- MALIBU, Calif. - Authorities were investigating the circumstances behind a spectacular crash on Pacific Coast Highway that destroyed a rare Ferrari Enzo that experts said was worth more than $1 million.
Tuesday morning's crash occurred when the driver lost control of the exotic, red automobile at high speed and struck a power pole, investigators said. The car - one of only 400 made - disintegrated, with its engine coming to rest on the highway and its wreckage scattered for hundreds of yards.
Sheriff's investigators identified the owner as Stefan Ericksson, 44, of Bel Air, who escaped the wreckage with only a cut lip. "For $1 million, you get a very good passenger-safety system, and apparently in this case it did work," said Sgt. Philip Brooks of the Los Angeles County Sheriff's Department.
- Authorities said Ericksson told them that he was a passenger at the time of the crash and that the driver - a German acquaintance he knew only as Dietrich - ran into the nearby hills. A three-hour foot and helicopter search failed to turn up anyone else connected to the car. Officials said they're skeptical of Ericksson's version of events, according to a report in Wednesday's Los Angeles Times.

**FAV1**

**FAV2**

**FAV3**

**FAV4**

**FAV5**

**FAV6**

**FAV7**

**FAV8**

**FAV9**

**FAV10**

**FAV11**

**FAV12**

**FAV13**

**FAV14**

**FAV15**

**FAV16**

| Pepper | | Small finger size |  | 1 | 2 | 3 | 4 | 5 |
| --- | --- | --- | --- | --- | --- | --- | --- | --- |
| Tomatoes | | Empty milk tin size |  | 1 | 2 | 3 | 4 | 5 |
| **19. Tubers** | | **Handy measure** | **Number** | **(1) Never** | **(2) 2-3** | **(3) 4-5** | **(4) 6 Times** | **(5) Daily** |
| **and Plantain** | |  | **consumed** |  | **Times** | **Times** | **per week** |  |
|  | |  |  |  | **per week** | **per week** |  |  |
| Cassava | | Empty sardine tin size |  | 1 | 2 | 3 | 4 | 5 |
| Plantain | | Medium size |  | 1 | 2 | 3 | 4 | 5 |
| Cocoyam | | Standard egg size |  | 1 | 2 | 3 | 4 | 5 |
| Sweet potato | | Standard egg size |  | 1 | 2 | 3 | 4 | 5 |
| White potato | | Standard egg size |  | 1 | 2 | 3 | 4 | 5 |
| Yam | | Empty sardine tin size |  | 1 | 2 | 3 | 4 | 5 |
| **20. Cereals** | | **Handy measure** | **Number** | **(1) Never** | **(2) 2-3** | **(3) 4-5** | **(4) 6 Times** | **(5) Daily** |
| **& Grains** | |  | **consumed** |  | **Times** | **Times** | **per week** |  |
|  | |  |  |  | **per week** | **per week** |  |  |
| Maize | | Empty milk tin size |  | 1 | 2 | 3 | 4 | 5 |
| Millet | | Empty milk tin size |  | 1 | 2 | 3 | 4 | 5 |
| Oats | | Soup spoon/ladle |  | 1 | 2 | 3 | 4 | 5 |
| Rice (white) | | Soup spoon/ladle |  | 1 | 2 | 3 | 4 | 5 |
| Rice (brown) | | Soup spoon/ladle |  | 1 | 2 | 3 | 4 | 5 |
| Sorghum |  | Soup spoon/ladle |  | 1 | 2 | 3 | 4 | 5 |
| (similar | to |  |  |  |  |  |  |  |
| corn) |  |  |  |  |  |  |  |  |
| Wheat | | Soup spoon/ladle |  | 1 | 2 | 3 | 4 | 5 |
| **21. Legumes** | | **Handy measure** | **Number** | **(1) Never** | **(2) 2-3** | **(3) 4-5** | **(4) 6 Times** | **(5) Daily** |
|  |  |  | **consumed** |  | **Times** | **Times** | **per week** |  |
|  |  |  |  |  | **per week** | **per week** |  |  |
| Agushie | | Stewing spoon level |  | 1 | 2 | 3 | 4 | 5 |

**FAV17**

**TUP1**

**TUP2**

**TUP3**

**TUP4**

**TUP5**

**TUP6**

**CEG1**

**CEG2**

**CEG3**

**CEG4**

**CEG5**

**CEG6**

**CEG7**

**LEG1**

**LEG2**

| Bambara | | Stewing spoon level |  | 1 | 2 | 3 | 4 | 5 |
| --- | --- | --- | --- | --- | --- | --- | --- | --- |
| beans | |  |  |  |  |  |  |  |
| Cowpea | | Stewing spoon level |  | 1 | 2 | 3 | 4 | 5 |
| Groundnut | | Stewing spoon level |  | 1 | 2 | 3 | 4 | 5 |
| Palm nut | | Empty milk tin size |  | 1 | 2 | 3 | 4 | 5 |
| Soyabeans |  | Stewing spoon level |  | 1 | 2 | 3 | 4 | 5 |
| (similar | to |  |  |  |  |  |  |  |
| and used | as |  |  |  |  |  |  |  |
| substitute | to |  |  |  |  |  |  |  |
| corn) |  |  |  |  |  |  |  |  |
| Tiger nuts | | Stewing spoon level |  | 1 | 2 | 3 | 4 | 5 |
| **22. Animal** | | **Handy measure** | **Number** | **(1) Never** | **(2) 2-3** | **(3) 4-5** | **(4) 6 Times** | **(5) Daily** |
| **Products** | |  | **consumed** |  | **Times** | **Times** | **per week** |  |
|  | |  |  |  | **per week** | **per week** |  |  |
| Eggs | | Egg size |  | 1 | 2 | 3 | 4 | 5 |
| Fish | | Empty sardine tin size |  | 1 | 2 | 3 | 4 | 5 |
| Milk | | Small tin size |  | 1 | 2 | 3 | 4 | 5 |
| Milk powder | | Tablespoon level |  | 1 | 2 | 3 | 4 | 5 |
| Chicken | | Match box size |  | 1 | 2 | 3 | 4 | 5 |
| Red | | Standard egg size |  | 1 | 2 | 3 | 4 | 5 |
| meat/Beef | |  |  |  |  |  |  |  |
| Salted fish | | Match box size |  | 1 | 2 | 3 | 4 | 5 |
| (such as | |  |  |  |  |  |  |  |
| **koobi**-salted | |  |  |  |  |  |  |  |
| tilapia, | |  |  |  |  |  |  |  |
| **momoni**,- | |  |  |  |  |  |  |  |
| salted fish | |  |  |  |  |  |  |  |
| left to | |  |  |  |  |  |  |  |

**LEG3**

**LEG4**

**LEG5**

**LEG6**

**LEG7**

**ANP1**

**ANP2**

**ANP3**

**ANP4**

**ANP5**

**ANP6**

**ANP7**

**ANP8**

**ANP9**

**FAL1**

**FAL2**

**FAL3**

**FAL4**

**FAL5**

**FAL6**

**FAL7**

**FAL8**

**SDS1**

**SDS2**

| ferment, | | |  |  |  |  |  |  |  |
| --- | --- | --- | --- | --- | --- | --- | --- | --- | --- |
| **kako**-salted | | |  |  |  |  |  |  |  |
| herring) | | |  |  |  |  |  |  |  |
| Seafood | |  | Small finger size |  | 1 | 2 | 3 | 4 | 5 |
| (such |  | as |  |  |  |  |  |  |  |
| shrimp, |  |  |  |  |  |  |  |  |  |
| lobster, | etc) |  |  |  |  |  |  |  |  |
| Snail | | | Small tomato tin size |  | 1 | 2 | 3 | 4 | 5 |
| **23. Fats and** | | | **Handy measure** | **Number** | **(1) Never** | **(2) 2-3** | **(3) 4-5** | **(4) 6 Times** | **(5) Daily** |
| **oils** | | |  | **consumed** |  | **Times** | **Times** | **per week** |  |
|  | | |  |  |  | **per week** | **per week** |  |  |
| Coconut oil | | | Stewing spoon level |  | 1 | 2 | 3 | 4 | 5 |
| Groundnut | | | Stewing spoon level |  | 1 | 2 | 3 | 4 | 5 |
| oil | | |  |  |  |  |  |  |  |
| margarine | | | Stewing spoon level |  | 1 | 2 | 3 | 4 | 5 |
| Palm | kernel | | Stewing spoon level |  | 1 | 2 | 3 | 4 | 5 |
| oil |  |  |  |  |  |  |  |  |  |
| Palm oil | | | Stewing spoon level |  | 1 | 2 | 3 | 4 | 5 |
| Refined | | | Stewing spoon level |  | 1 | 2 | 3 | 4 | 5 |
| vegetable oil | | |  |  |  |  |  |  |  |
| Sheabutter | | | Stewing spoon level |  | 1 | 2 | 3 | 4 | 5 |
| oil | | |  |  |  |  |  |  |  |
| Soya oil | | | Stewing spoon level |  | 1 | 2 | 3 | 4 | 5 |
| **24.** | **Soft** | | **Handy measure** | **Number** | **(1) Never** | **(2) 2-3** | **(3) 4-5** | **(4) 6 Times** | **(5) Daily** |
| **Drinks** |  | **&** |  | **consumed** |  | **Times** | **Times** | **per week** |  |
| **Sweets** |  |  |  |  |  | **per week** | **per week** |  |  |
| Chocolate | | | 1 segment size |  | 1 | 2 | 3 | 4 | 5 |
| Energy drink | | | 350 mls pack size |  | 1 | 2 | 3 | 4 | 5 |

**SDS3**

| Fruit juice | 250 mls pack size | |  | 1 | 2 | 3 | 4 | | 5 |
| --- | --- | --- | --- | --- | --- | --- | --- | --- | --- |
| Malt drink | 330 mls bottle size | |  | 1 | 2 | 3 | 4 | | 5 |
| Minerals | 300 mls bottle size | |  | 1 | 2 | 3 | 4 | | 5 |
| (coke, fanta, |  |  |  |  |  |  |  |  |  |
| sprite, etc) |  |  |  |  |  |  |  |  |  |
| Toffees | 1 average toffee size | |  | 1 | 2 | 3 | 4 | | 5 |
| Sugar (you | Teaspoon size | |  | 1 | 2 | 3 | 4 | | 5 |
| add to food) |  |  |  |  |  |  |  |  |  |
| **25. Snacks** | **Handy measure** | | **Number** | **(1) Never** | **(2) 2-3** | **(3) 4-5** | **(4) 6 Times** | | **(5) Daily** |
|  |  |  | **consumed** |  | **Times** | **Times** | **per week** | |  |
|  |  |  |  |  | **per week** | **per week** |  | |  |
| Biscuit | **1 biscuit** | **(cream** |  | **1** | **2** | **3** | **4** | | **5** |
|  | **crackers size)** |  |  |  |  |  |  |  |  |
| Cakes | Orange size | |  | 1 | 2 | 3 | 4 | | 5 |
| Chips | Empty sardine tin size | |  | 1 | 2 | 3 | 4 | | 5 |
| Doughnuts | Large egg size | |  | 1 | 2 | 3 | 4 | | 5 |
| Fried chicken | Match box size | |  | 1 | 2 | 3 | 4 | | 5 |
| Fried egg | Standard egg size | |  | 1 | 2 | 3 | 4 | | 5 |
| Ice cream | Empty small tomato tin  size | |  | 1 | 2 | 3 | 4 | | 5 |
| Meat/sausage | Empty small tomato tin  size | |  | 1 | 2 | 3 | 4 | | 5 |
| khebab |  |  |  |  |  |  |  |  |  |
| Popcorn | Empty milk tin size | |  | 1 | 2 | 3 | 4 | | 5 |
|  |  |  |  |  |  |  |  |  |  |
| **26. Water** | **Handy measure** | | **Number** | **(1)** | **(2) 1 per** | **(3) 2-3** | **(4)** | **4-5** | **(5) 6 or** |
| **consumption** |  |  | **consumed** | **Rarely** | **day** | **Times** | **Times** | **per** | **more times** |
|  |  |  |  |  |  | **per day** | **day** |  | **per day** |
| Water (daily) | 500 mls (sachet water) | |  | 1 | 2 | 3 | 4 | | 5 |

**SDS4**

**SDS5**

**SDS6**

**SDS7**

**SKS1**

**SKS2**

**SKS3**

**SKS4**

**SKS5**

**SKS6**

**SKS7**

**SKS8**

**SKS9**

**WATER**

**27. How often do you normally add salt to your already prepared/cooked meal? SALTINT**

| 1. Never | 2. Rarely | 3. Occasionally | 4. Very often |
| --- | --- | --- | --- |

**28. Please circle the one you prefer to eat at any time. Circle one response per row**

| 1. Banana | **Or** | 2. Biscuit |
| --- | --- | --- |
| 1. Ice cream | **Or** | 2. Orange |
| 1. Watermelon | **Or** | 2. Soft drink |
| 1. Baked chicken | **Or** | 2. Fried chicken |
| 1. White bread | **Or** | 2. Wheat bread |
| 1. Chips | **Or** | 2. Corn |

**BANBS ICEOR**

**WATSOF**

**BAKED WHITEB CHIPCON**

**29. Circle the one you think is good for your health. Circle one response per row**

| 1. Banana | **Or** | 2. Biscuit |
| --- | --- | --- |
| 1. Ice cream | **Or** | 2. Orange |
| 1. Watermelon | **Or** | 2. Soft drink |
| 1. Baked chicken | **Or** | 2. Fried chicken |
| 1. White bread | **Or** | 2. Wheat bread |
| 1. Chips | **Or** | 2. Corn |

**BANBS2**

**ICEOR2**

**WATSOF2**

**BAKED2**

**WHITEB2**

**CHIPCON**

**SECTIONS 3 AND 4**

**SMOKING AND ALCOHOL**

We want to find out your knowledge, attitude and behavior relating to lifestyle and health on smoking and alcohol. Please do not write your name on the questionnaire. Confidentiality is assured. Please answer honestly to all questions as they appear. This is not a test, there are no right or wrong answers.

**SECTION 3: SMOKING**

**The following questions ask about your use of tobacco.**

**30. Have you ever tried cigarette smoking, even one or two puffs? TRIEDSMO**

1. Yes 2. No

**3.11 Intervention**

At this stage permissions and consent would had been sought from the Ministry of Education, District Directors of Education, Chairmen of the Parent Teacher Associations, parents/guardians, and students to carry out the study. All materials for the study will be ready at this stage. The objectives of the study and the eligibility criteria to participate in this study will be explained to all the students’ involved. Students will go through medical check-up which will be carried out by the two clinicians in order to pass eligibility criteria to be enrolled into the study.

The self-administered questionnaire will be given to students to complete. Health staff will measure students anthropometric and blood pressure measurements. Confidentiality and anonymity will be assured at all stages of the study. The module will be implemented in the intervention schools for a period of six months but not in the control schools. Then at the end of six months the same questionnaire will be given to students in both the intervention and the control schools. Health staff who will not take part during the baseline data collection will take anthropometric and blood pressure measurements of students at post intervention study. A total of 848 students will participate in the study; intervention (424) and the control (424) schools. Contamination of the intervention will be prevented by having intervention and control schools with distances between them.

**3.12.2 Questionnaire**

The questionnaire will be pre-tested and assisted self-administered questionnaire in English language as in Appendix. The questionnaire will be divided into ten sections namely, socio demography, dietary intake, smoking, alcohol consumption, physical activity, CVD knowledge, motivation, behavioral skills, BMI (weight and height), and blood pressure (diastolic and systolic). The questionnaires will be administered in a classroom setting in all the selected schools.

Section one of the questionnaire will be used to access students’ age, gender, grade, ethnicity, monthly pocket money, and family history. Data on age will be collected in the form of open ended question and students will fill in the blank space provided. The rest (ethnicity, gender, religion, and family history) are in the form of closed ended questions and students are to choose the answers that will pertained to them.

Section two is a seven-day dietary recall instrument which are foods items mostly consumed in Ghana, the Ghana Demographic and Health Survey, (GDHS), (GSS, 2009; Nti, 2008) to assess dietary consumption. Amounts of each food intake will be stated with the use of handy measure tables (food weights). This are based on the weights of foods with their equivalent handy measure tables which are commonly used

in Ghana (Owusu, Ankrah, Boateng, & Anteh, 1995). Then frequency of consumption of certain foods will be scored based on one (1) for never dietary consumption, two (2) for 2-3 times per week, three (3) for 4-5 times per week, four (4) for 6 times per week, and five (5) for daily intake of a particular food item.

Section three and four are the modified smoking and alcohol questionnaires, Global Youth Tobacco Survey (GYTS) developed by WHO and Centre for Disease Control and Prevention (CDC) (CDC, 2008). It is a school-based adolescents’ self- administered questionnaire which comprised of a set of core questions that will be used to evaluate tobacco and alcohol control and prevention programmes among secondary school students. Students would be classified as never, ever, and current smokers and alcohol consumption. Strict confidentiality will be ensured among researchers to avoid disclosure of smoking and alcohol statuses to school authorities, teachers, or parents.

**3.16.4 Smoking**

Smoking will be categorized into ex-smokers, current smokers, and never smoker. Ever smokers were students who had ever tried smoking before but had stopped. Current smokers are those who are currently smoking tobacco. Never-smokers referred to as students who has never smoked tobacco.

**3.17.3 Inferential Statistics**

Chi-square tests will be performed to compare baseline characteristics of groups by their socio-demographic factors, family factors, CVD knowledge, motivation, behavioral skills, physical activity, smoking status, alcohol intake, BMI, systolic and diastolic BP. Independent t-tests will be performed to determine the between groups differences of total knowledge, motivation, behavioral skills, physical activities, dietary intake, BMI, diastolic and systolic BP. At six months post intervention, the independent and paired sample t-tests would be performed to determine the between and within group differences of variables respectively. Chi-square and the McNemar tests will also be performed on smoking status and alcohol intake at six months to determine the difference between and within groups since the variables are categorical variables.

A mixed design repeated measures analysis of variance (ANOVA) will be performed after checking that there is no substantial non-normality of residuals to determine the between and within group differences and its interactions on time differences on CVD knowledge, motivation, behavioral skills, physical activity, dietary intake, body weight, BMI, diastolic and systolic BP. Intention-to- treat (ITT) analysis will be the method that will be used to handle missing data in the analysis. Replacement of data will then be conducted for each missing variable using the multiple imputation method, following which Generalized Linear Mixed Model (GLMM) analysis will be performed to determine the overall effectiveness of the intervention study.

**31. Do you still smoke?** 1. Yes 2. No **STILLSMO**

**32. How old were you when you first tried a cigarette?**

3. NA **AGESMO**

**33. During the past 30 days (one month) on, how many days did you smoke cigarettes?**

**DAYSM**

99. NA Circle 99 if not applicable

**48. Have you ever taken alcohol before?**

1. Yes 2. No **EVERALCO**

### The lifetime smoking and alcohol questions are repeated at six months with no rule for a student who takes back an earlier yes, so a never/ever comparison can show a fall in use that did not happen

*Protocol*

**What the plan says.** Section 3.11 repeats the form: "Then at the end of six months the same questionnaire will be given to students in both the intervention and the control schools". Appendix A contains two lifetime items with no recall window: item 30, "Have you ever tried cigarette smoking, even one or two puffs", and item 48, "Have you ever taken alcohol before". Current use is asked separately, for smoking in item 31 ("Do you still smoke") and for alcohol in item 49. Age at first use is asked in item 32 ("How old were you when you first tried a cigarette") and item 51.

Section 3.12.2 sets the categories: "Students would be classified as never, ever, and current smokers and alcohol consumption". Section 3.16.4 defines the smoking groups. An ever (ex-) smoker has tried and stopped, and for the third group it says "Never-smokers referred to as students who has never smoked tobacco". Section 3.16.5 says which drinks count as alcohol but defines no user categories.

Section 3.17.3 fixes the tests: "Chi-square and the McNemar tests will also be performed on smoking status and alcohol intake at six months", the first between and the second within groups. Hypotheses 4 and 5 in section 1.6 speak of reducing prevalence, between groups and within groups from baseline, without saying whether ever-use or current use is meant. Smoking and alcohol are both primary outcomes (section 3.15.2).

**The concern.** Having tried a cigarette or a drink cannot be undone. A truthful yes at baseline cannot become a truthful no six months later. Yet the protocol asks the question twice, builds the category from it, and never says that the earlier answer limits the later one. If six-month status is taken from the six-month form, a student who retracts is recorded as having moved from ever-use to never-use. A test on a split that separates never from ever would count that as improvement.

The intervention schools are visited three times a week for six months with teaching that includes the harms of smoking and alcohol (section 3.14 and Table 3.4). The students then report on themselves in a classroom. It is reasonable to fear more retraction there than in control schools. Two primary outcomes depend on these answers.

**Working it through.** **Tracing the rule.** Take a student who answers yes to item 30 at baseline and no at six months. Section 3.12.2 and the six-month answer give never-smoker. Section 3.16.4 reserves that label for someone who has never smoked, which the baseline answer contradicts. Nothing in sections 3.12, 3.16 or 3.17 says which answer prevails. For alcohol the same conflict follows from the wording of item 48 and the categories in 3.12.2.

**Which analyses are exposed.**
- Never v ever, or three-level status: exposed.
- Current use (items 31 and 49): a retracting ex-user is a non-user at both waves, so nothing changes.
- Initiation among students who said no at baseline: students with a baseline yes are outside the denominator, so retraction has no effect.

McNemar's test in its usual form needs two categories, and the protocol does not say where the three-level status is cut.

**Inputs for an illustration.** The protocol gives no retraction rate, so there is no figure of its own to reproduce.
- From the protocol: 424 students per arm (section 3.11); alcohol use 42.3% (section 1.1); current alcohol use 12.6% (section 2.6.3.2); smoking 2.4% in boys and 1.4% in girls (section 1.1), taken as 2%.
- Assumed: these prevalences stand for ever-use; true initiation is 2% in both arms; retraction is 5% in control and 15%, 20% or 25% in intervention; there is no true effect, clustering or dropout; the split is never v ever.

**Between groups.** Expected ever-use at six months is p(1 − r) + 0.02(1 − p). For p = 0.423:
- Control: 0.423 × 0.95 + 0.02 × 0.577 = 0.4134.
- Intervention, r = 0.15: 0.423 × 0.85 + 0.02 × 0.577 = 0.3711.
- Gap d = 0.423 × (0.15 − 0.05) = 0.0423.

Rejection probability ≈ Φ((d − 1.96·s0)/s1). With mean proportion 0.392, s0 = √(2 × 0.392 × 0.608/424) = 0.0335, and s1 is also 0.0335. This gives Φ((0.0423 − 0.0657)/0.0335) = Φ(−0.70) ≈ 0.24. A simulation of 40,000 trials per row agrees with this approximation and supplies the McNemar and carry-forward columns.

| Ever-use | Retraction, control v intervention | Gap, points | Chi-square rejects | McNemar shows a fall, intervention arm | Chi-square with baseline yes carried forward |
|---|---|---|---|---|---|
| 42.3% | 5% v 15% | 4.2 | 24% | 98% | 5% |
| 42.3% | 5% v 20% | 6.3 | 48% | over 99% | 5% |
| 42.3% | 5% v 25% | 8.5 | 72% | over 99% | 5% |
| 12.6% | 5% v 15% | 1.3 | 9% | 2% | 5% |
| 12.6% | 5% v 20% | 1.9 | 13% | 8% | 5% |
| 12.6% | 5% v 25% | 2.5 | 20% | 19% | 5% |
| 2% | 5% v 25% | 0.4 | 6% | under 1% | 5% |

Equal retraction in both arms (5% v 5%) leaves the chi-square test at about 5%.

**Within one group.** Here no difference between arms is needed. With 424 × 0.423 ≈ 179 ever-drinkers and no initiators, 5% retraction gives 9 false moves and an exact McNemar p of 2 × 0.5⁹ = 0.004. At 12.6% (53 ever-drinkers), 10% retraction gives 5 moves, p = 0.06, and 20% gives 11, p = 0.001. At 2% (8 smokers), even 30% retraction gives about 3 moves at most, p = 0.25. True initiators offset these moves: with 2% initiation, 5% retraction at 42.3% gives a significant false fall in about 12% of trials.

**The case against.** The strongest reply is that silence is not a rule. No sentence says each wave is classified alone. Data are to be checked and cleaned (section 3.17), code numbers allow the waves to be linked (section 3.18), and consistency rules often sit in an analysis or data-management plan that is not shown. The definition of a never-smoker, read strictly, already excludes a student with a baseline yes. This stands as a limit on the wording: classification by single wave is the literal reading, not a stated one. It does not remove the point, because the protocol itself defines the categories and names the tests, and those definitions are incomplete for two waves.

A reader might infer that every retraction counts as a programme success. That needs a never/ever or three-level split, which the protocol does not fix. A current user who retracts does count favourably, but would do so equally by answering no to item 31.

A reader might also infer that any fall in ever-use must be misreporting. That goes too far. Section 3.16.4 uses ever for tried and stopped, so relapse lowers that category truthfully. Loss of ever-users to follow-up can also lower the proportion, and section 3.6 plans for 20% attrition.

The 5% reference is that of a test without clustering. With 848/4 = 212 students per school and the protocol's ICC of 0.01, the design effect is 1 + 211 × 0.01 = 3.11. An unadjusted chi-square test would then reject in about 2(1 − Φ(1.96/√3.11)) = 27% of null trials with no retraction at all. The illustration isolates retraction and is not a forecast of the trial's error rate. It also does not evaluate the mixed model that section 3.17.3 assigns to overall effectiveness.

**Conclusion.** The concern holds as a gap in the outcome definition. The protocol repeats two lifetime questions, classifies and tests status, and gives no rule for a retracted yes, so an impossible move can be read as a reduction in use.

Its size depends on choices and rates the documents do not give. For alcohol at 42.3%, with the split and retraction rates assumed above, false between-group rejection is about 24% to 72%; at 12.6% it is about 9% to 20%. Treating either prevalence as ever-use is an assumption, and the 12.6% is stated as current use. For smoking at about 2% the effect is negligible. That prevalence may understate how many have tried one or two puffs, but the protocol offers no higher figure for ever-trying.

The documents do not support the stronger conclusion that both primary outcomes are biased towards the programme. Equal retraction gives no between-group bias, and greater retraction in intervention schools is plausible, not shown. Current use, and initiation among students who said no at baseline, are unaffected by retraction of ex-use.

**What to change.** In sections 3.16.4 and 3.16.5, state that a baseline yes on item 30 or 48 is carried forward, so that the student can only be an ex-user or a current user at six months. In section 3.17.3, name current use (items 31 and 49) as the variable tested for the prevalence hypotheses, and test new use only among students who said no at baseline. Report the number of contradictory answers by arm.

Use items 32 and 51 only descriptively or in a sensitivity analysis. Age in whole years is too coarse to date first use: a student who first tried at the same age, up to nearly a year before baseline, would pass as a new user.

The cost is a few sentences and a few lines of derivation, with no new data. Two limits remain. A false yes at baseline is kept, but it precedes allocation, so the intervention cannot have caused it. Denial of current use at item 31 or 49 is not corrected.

Ericksson had a blood-alcohol level of .09, slightly more than the legal .08 limit, Brooks said. Additionally, only the driver's side air bag deployed and it had blood on it, he noted. "My Scooby-Doo detectives are looking closely into that," Brooks told the Times. "Maybe the 'driver' had a friend who picked him up. Maybe he thumbed a ride. Maybe he was a ghost."
Ferrari Enzos have a top speed of 200 mph and investigators believe the sports car was traveling at least 100 mph. "And it will probably be a lot more than that once we conclude our investigation," Brooks said.
Ferrari fanatics said they were devastated by the destruction of the 660-horsepower automobile. The cars were made between 2002 and 2004. "He destroyed one of the finest cars on earth, maybe the finest," said Ferrari owner Chris Banning, a Beverly Hills writer who is finishing a book on the cult of sports car racing along winding Mulholland Drive. "It's like taking a Van Gogh painting and burning it."